Ring Don't Lie

Let’s Start an Oakland–Cleveland Feud Over the Cavs’ “The Land” Shirts

Before Cleveland was “The Land” they wanted to “Defend.”

Jason Miller/Getty Images

The matching T-shirts NBA teams hand out during the playoffs may be dorky, but I love them. Sure, they look terrible when worn over button-downs by wealthy middle-aged men sitting courtside, but the overall effect is worth it. Few things in sports are better than when a crowd turns into a jubilant, monochromatic sea after the home team hits a big shot. It is positively Braveheart-ian.

I mean, look at this:

And this:

Teams giving fans color-coordinated shirts is a relatively new practice. Kirk Wakefield, a professor of retail marketing at Baylor University, told the Atlantic that the Oklahoma City Thunder started the trend in 2012 when they gave out bright blue or white shirts before every regular-season game.

For Wednesday’s finals game at Quicken Loans Arena, the Cleveland Cavaliers are handing out these tees:

These are nice. The subdued coloring means fans might actually wear them outside the arena, and the design is simple and actually kind of cool. One issue is the nickname—it may confuse a few out-of-town observers who don’t read maps well, given that both finals cities share the same suffix.

Make no mistake: Clevelanders lay claim to the nickname “The Land” while Oaklanders do not, as they have other nicknames for their city (e.g., The Town and Oaktown) with which they are perfectly happy. This is not a contentious issue. However, if people in the East Bay wanted to, they could make a compelling claim for “The Land.” Allow me to explain.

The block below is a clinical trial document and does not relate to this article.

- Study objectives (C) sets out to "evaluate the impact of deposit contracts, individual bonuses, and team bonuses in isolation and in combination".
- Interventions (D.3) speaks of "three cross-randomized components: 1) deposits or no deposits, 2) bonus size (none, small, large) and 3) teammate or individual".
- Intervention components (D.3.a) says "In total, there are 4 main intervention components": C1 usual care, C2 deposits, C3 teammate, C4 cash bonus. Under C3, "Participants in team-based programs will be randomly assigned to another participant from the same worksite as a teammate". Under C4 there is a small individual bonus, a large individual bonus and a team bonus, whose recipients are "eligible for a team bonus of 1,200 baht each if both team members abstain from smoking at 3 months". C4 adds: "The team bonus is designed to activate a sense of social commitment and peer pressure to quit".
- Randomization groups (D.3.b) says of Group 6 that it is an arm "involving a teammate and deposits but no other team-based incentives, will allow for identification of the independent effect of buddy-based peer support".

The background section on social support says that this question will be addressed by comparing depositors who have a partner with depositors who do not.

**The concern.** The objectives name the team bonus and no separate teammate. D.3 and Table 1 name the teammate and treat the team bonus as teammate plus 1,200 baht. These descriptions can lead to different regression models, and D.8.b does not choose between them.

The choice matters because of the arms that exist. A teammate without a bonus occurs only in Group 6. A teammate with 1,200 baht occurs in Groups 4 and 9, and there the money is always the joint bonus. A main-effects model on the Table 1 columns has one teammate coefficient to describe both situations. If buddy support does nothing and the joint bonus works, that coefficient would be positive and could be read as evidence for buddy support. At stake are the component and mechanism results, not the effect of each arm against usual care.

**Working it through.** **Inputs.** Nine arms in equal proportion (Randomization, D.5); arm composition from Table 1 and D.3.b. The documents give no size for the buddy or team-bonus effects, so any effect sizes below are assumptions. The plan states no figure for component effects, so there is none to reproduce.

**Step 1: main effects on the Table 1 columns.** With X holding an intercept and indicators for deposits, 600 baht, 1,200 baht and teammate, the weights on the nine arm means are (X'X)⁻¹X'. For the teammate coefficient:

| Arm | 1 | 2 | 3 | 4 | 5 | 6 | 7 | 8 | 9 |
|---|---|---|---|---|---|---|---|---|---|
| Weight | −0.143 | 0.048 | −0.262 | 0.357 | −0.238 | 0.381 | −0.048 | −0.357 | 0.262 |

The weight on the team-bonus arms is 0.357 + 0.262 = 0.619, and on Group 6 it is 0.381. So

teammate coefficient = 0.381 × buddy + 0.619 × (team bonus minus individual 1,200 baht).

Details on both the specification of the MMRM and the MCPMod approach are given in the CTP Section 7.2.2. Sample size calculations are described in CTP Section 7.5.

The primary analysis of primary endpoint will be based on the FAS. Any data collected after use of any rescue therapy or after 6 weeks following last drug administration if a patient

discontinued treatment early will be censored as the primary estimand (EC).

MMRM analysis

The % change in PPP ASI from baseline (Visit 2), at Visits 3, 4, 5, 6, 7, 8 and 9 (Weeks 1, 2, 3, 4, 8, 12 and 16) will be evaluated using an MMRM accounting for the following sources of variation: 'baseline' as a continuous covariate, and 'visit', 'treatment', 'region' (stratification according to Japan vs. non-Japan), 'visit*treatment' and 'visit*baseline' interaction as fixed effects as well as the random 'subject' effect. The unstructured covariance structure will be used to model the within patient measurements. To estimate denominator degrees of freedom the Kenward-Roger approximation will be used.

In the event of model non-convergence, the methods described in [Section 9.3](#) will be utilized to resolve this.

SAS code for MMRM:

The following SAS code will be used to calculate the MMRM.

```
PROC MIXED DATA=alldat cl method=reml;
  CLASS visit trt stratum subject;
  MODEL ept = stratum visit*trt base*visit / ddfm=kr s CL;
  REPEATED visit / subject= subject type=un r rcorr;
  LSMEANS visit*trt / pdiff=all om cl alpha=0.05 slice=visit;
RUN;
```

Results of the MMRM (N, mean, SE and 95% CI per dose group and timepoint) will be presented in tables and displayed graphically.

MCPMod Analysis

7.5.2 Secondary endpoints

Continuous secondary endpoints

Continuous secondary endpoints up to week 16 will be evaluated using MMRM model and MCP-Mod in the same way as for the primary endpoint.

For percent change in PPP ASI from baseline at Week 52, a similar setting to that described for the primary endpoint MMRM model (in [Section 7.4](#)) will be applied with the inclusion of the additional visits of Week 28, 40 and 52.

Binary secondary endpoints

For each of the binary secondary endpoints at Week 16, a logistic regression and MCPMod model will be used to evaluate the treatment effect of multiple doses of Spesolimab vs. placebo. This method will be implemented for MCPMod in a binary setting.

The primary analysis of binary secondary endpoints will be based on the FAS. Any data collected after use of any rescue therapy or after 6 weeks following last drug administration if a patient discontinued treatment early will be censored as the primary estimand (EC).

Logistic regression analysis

According to Cleveland.com, the nickname’s “first significant reference” came in 1995, in the lyrics of the Bone Thugs-N-Harmony song “East 1999.” In recent years, LeBron James and a few of his advertising campaigns have helped further cement the nickname’s popularity in Cleveland.

But “East 1999” wasn’t the only 1995 rap hit to feature the term “The Land.” Oakland rappers Luniz also used “The Land” to describe their city, in “I Got 5 on It.” (The Numskull lyric in question goes, “I’m in the ’land getting smoked with my kinfolk.”) That song came out as a single in May 1995, while “East 1999” was first released in July 1995 on Bone Thugs’ album E. 1999 Eternal. (The song came out as a single in November.) Summer-jam chronologists agree: The timeline favors Oakland.

As such, Wednesday’s giveaway T-shirts could possibly be seen as aggressive and overreaching declarations of civic ownership … but they won’t be. Very few things have been contentious about this series so far, and that includes the apparel.